The quick and easy guide to growing Chillies from seeds.
We know that sometimes we can be a bit too focused on details here at The Chilli Expert and you might not need a whole article dedicated to freezing your chillies or pickling your chillies. You might just be looking for a quick and dirty guide to growing chilli plants from seeds, without all the technical detail and Latin words. With that in mind we’ve put together the below guide to help you get started growing your chillies.
Preparing Chilli Seeds
Germination of chilli seeds is known to be difficult but if you follow these instructions carefully, you should have a good success rate. Soaking your chilli seeds overnight in warm water overnight will increase your germination rate.
Tie each packet of seeds in a piece of muslin using different colour wool or cotton to tie around the top, making a careful note of which colour relates to which seed. Fill a pre-warmed thermos flask with warm water at the temperature of 45-48 degrees centigrade and pop in the chilli bags overnight.
Planting Chilli Seeds
Plant into small pots or preferably into Jiffy compost pellets. If you are using Jiffy compost pellets, soak them until they have swollen to size and put two seeds into each one, just below the surface. If you are planting into pots, fill one pot per seed type to about 2cm below the rim, firm down the compost and soak thoroughly.
Place the seeds with a good space between them so that you do not harm the roots when you come to potting on and cover them with a fine layer of sieved compost. Use separate pots or trays for each variety and don’t forget to label them or you will spend several frustrated months not knowing which plant is which.
Propagating Chilli Seeds
For best results, place in a heated propagator or a seed tray with clear lid in a warm place. Warmth is especially important for Chinese chilli varieties such as Habaneros, Nagas and Scotch Bonnets.
Ideally you should keep soil temperature at 26 to 32 degrees centigrade. Keep the compost moist but not too wet or the seed will rot.
Germination takes between two and four weeks and can be very erratic, so do not be too concerned if your seeds do not germinate immediately or if only some of them seem to germinate.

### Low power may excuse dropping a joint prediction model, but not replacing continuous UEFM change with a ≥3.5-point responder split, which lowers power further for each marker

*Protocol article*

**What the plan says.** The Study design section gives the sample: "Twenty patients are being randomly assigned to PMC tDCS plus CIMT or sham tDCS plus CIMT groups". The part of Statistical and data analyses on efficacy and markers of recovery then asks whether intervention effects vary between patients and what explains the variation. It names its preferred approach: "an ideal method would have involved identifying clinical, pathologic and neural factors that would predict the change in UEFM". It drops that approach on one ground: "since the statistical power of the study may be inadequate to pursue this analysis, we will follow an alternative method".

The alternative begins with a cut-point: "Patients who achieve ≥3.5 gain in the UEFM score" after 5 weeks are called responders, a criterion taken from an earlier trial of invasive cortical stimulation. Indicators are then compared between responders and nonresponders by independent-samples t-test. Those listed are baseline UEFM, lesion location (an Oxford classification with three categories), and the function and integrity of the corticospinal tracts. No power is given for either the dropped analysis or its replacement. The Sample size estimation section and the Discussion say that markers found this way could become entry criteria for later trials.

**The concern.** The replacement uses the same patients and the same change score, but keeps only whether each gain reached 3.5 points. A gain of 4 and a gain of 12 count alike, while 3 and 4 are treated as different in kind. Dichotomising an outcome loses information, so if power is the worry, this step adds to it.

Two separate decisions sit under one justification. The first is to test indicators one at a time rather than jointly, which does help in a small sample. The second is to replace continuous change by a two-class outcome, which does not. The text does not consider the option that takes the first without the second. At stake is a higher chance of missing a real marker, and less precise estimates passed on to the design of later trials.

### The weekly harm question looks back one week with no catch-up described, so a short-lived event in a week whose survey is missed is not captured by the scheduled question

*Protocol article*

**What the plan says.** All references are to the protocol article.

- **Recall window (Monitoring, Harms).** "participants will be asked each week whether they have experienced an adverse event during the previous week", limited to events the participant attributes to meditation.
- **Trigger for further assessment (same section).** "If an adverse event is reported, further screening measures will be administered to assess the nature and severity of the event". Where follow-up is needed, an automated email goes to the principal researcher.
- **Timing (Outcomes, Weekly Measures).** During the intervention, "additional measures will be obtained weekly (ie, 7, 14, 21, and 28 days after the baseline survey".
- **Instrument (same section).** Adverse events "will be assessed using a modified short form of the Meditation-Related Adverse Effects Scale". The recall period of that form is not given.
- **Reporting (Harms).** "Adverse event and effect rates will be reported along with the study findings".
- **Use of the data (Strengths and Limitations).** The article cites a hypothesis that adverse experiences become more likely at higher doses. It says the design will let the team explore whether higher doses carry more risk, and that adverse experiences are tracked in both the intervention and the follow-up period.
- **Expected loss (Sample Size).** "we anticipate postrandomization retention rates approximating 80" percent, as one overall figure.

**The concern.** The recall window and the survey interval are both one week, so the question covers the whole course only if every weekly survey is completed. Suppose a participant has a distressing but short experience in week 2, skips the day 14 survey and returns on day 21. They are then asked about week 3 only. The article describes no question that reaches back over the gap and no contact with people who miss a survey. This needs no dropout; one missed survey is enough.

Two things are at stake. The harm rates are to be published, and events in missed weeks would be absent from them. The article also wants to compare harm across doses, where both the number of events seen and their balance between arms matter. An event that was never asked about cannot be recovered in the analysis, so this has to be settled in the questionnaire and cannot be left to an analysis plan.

When the seedlings start to appear, introduce some ventilation to your propagator or seed tray. Be careful not to let the temperature drop too much at night, as plants are very vulnerable to the cold at this stage. Once your plants have a few leaves, you should start to feed them on a weekly basis using a quarter strength fertilizer such as Chilli Focus or seaweed extract.
Four to six weeks after germination, plants can be potted on very carefully, avoiding disturbing the roots too much as well as any germinating seeds that may be awakening in the pot.
Chilli plants do well is warm, sunny places so a greenhouse or conservatory is the ideal place for them. They can also be placed outside on a sheltered spot or warm patio but acclimatize them slowly, bringing them in at night for the first week or whenever the temperature threatens to drop. Use a cane to support the plants as they grow.
Carry on feeding chillies with a dedicated chilli feed or seaweed extract at the suggested rate. Never exceed the suggested rate as this can actually have a detrimental effect on your plants.
Your chilli plants will produce flowers and then chillies on each of its sidestems so the more sidestems you have, the more fruit your plant will produce. If you want to increase the number of chillies your plant produces, you need to increase the number of sidestems.
You can do this by tipping your plant onto its side once it is a substantial size. The chilli plant will try to grow upright by throwing out a number of sidestems.
Once it has done this, turn the pot around so that the new sidestems are facing down and it will throw out another series of sidestems, reaching for the light.
Give the pot a quarter turn and once another set of sidestems have been started, turn another half turn. You can then return your plant to an upright position and wait for a bumper harvest of chillies.
Chillies can be pollinated by bees but failing that, they are also self-pollinating so a gentle shake of flowers will help ensure that they set. Once your chillies start to flower, start to feed with a tomato feed at the rate suggested by manufacturers to encourage fruit to set.
Chilli plants are perennials and are generally more productive in their second year than their first although most people grow them as half-hardy annuals.
It is worth overwintering them if you have the space on a sunny windowsill or heated greenhouse. Don’t let the temperature fall below 10 degrees Centigrade.
Don’t be too concerned if your plants start losing leaves as low light levels can cause chilli plants to go into dormancy, looking for all intents and purpose dead but come spring, they will burst back into life again. Unless you really have killed them that is!
I’m the guy behind The Chilli Expert. I’m always learning new things about growing, cooking and eating Chillies which I hope I can share with you all.